By Geoff Brumfiel and Nature magazine The world’s largest scientific project is threatened with further delays, as agencies struggle to complete the design and sign contracts worth hundred of millions of euros with industrial partners, Nature has learned.

ITER is a massive project designed to show the feasibility of nuclear fusion as a power source. The device consists of a doughnut-shaped reactor called a tokamak, wrapped in superconducting magnets that squeeze and heat a plasma of hydrogen isotopes to the point of fusion. The result should be something that no experiment to date has been able to achieve: the controlled release of ten times more energy than is consumed.

That’s the dream. But so far, ITER has been consuming mostly money and time. (more…)

The nuclear fusion dream – just as elusive as ever

November 4, 2012

Fusion: Maybe Less Than 30 Years, But This Year Unlikely Bill Chameides Dean, Duke University’s Nicholas School of the Environment, August 2012 No ignition at the U.S. National Ignition Facility , home to the world’s largest laser….. Scientists have been thinking about how to bring this game changer into the energy game for decades. (See fusion/fission timeline .) As far back as 1946, two British scientists — Sir George Paget Thomson and Moses Blackman — filed the first patent for a fusion power plant .

But there have been a couple of hold-ups . To get a fusion reaction started, you need to slam the hydrogen atoms together really, really hard and that requires a lot of energy. (In a hydrogen bomb, the fusion reaction gets ignited by an atomic bomb, using fission. Not exactly the preferred method for your local fusion power plant.)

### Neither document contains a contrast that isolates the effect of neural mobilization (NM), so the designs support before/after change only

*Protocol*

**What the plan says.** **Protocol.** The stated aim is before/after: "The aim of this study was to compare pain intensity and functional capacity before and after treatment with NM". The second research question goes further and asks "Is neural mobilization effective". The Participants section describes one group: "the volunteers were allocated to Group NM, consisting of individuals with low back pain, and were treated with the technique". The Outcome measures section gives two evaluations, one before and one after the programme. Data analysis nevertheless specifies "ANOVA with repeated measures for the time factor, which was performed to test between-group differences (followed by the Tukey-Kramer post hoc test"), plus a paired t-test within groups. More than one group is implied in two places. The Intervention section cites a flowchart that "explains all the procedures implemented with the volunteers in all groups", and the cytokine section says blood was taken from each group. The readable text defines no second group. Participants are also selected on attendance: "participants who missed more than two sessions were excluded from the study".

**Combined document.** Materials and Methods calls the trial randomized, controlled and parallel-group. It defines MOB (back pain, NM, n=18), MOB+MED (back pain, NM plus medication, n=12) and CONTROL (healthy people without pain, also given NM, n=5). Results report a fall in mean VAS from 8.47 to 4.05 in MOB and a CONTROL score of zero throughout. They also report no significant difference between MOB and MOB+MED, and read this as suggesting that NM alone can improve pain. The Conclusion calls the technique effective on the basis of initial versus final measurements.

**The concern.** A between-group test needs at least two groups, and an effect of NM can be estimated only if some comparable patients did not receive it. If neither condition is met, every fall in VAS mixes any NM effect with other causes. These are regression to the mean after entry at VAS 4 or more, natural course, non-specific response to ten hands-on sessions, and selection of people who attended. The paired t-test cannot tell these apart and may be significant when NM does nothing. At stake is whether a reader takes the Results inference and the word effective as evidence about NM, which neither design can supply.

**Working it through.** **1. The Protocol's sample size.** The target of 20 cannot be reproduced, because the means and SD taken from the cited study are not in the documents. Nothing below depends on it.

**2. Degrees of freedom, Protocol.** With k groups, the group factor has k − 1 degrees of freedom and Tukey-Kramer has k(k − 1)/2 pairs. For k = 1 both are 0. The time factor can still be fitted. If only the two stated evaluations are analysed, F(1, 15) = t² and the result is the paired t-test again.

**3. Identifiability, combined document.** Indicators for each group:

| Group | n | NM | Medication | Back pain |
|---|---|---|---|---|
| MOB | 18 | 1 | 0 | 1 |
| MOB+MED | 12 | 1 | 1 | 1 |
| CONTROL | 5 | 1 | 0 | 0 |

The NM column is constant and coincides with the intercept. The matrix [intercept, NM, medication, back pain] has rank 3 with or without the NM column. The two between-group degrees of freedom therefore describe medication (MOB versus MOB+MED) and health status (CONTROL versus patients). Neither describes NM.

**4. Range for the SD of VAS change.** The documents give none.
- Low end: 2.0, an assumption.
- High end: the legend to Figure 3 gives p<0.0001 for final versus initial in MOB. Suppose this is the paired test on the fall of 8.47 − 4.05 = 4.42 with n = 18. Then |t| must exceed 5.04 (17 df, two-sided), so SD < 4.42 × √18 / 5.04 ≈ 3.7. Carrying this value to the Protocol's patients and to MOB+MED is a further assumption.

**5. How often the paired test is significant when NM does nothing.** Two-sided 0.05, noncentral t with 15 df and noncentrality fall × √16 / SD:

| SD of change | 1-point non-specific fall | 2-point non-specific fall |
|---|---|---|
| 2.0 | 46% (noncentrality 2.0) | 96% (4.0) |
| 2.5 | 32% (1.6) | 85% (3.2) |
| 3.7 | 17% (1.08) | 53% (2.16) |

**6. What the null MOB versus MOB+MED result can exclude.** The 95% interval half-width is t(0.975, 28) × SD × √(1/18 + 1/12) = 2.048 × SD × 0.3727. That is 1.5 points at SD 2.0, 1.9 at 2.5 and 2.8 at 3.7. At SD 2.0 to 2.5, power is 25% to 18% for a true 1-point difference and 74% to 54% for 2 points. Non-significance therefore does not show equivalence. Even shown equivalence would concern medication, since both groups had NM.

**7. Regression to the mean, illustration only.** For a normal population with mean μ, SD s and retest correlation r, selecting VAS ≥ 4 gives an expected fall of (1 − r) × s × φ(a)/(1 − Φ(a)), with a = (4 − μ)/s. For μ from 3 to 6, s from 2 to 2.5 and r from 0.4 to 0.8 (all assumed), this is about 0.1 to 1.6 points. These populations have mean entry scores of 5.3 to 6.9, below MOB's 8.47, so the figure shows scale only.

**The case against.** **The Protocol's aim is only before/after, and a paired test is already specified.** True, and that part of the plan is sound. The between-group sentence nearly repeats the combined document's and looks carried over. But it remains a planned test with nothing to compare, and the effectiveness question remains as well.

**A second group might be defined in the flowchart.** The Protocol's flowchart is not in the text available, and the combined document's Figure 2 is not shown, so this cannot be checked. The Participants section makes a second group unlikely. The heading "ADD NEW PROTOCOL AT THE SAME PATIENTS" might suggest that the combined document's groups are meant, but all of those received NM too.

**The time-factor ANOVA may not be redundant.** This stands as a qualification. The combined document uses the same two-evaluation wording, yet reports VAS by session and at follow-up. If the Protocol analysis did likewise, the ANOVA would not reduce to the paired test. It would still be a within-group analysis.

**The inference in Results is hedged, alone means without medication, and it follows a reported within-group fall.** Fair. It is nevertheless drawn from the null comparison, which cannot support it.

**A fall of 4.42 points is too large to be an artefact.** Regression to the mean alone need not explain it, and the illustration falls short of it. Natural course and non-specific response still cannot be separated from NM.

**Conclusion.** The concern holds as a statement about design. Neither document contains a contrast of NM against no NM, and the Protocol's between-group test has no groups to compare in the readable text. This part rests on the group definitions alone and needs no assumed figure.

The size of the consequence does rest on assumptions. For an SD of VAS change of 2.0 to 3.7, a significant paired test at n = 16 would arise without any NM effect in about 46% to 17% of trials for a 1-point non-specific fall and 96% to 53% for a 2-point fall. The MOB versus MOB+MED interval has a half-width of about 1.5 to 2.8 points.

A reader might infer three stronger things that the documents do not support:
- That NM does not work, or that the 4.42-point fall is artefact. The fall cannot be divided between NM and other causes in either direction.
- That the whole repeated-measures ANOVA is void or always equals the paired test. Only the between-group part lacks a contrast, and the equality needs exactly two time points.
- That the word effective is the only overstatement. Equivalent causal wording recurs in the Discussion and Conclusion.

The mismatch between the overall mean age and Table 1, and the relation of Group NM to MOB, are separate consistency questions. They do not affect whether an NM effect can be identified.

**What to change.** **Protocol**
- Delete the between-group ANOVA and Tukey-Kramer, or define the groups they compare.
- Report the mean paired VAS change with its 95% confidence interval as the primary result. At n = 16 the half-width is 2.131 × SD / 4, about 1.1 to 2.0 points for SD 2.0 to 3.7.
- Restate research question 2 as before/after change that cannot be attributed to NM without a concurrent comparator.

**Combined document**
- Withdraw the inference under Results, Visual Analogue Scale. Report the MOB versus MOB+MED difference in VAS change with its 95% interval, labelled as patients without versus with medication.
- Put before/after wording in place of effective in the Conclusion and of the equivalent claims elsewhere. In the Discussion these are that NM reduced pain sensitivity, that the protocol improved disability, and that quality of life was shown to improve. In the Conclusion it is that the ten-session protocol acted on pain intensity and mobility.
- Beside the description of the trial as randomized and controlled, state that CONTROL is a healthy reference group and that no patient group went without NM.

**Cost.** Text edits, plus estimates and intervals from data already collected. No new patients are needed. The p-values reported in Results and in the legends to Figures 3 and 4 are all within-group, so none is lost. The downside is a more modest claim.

Even trickier is controlling the fusion reaction. It’s one thing to make a fusion bomb, it’s a lot harder to get the reaction going and keep it under control in a way that the amount of energy extracted is larger than that expended to initiate and manage the reaction.

Over the almost 70-year pursuit of the fusionary holy grail, it’s been fairly common for scientists working on the problem to say that they’re about 30 years away from achieving a power plant based on fusion. (See here  and here .) The problem has been that while time has marched on, the 30-year horizon has remained fixed. Suffice to say it has proven to be a very tough problem…. http://www.huffingtonpost.com/bill-chameides/fusion-maybe-less-than-30_b_1949573.html

An unaffordable pipedream – nuclear fusion

April 28, 2012

“Fusion will never be a practical source because it requires vast resources and technical capital”

The Tantalizing Promise And Peril Of Nuclear Fusion, Forbes, 15 April 12 “…..To be clear, fusion is different from fission, which is how today’s nuclear reactor’s produce energy. Fission splits atoms apart whereas fusion combines them — a process that thus far consumes more energy than it generates. The aim, though, is to heat the hydrogen gas to more than 100 million degrees Celsius so that the atoms will bond instead of bouncing off each another. ….
“All ITER members consider this spending a good investment. What is at stake is a new source of energy on earth, which will be safe, with almost limitless fuel and environmentally responsible.”
But others are more tempered, if not outright cynical about fusion technology. The central question is whether the process can ever yield enough heat to fuse permanently those atoms that are needed to commercialize such power…..

Here, the argument breaks down two ways: the knowledge and the expense. The National Academy of Sciences is saying that the field is still in its “early stages” and that critical challenges remain. Then there’s the European Parliament’s green movement, which calls ITER funding not just wrongheaded in the aftermath of the Japan’s Fukushima but also a “ticking budgetary time bomb.”

“Fusion will never be a practical source because it requires vast resources and technical capital,” adds John Kutsch, executive director of the ThoriumEnergy Alliance, in a talk with this reporter. “On paper, it looks awesome but when you get down to practicalities, it is beyond our capabilities.”…. http://www.forbes.com/sites/kensilverstein/2012/04/15/nuclears-strongest-potential-weapon-fusion/